In certain cases, javac creates inner classes that
exist for no reason other than to allow a top-level
class access to constructors of private static nested
classes the encloser declares. For example, compiling
the attached file Boo.java will yield Boo.class,
Boo$Sprintable.class and Boo$1.class. If you run
"javap -verbose" on Boo$Sprintable.class you will see
that rather than having a zero-arg constructor, it has
a one-arg ctor where the first arg is of type Boo$1.
Running "javap -verbose" on Boo$1 will show that it has
no ctors or methods. I haven't seen reference to what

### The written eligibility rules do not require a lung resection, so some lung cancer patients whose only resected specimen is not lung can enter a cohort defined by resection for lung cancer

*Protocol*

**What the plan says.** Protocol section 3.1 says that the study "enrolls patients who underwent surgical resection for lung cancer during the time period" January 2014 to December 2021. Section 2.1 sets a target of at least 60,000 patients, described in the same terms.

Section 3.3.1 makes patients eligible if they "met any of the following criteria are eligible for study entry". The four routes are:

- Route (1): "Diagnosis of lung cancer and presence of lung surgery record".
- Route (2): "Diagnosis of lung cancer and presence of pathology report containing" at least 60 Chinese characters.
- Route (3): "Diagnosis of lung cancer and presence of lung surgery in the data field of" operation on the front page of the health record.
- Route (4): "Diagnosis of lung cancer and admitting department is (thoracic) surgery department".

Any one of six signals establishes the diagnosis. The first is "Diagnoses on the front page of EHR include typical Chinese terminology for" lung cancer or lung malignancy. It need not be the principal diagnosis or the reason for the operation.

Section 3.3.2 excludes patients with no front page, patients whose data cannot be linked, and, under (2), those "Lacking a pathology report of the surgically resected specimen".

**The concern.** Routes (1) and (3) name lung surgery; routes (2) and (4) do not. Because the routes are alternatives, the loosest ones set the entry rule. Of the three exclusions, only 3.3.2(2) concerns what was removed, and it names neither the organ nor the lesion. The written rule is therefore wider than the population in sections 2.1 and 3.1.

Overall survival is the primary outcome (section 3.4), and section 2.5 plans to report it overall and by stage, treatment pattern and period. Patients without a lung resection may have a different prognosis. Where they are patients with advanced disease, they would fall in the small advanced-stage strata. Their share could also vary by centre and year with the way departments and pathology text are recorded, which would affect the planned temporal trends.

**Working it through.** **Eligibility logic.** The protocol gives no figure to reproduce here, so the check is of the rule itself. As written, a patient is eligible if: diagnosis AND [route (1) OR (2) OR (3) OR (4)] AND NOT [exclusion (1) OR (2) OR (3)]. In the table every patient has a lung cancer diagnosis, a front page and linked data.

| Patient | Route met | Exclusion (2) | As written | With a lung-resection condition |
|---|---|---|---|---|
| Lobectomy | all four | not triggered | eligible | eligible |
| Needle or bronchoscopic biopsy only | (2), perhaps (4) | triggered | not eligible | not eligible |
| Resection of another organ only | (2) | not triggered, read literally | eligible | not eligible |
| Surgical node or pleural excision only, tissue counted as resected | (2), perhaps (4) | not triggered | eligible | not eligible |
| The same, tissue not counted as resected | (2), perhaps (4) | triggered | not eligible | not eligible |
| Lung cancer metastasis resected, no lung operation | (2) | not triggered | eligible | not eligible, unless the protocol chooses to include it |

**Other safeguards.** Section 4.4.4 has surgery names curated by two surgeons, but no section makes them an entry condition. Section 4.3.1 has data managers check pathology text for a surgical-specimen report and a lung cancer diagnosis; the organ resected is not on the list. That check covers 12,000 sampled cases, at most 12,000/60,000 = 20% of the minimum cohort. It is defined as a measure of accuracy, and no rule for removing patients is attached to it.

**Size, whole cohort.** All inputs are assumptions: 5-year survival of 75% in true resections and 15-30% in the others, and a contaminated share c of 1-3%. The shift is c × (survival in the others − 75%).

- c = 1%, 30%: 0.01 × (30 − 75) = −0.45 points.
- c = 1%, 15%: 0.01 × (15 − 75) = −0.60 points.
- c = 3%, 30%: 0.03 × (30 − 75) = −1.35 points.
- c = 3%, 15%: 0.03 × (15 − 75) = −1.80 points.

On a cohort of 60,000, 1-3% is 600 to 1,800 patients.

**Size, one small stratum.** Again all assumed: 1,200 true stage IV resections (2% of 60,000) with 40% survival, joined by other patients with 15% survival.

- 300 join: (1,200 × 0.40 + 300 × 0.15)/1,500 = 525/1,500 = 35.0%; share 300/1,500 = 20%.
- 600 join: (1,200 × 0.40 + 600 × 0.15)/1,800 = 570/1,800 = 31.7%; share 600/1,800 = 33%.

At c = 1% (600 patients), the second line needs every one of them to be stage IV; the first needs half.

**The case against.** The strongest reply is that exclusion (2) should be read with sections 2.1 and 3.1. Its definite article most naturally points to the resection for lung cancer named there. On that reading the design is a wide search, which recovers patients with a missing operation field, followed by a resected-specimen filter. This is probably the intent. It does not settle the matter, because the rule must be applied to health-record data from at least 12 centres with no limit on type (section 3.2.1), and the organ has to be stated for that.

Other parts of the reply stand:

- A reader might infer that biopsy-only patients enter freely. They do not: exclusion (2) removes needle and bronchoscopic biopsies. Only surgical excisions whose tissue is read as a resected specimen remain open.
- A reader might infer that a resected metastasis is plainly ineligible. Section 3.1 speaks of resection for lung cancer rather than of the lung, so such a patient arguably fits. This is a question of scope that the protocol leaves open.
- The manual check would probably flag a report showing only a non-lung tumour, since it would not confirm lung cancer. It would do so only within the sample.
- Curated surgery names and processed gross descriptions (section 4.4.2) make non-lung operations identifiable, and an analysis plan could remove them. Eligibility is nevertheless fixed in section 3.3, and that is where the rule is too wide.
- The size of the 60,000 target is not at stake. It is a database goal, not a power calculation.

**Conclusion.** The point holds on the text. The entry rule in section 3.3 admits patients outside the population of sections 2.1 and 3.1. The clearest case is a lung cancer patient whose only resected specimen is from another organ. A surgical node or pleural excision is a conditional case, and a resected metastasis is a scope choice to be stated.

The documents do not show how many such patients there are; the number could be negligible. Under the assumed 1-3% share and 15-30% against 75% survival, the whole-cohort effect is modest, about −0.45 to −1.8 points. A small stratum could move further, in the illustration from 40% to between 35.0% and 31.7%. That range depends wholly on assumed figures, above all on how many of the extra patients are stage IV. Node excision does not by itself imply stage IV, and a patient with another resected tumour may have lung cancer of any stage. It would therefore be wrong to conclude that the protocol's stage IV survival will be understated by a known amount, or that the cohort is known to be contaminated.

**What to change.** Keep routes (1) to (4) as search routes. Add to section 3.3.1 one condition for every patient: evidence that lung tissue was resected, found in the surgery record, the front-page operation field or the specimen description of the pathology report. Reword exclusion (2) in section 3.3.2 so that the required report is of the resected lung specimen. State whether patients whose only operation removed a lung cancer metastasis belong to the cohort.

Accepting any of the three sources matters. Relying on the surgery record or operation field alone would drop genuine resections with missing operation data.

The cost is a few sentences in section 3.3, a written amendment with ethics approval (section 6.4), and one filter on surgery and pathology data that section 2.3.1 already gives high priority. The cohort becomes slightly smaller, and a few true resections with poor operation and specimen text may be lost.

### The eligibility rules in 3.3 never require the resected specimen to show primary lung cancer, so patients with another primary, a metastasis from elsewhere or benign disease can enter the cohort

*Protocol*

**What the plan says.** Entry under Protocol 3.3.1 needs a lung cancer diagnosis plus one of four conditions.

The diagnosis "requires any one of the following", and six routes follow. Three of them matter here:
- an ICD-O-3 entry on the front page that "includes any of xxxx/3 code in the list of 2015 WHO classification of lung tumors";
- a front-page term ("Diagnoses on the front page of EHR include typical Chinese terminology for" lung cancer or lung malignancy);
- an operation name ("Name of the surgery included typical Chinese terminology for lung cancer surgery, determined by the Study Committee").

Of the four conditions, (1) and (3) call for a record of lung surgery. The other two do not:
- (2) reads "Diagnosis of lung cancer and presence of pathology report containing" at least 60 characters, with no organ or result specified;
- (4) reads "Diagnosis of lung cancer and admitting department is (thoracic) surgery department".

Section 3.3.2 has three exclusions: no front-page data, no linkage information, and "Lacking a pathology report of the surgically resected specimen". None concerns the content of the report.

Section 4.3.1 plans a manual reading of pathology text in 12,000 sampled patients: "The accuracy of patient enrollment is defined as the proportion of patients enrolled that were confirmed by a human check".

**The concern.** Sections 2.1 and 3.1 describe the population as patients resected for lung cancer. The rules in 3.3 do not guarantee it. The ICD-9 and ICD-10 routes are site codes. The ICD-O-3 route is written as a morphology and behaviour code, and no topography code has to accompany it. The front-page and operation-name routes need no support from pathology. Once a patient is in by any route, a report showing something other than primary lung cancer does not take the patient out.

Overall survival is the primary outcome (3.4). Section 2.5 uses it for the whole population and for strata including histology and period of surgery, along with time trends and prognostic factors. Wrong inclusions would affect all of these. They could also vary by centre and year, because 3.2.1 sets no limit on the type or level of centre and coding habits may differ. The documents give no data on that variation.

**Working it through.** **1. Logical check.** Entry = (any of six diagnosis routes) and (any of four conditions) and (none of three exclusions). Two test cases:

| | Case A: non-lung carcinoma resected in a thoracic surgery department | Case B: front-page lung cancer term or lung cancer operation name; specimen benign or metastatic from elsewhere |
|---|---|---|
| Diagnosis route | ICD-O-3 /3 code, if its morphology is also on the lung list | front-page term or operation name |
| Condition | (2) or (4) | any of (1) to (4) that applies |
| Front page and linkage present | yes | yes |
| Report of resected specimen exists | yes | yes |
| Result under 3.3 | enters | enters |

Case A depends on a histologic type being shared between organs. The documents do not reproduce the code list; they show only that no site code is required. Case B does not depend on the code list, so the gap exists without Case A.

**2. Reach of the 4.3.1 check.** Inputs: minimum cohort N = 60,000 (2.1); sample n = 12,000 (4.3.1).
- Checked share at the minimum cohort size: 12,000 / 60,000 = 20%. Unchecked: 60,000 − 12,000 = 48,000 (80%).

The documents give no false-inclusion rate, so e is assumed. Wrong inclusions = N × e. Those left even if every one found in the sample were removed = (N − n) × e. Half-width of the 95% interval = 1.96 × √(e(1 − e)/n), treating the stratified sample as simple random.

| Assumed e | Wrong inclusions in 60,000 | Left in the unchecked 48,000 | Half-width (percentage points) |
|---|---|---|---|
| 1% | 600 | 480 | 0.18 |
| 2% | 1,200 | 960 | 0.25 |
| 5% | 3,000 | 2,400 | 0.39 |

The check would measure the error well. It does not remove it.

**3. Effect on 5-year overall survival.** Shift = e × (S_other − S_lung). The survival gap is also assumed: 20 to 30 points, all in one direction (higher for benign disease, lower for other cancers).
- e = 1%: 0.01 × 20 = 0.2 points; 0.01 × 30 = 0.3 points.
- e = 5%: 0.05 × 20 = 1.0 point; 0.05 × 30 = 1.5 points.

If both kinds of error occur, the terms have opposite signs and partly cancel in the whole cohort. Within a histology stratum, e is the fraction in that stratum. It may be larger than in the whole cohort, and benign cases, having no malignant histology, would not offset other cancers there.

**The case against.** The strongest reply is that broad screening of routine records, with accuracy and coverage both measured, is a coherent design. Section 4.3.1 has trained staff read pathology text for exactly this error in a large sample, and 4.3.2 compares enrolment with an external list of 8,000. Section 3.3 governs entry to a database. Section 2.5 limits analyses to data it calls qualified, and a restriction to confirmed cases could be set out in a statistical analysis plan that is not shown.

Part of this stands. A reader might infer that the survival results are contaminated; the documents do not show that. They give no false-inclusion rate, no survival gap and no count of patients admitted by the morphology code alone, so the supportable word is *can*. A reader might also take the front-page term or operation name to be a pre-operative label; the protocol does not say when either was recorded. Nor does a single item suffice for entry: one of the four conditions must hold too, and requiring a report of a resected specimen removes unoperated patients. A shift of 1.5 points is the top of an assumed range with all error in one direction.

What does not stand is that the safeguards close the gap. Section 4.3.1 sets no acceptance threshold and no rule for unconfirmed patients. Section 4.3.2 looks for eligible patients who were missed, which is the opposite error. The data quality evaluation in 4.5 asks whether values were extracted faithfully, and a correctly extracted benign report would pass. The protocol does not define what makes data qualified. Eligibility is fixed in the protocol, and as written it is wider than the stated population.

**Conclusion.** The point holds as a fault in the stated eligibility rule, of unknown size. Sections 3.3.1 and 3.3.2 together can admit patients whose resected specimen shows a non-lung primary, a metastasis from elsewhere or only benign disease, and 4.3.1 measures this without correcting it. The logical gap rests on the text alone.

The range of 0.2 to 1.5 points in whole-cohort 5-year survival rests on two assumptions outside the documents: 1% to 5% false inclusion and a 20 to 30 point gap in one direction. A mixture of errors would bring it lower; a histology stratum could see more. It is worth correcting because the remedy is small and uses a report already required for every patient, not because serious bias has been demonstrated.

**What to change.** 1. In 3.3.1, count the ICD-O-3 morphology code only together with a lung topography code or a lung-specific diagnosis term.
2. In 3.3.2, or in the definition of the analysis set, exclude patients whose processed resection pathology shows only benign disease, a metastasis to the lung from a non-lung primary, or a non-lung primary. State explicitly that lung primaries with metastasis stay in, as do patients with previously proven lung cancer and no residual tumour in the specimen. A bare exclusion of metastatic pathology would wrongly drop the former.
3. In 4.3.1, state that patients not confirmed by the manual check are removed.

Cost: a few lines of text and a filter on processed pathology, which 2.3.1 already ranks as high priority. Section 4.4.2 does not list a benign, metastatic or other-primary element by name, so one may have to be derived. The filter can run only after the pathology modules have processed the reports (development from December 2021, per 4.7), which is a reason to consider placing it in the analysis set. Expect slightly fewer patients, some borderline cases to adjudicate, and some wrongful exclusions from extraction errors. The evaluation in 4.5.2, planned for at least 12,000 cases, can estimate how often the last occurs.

classes like Boo$1 are called except the informal name
If at all possible, it would be great if EMMA could
detect when a class is such a "shim class" and
automatically exclude it from instrumentation.
Currently, I can use filters to exclude them; but I'd
rather not rely on the name of such classes always
being SomeClass$1; I use anonymous inner classes a lot
and would rather not have to go back and edit my
filters in case a "shim class" gets a new name.
As it stands now, if I do not exclude these classes,
they show up in the coverage reports and mess up my
"class" coverage statistics. The source link to the
"shim class" doesn't do anything; it cannot correlate
the "shim class" to any source location, nor could it.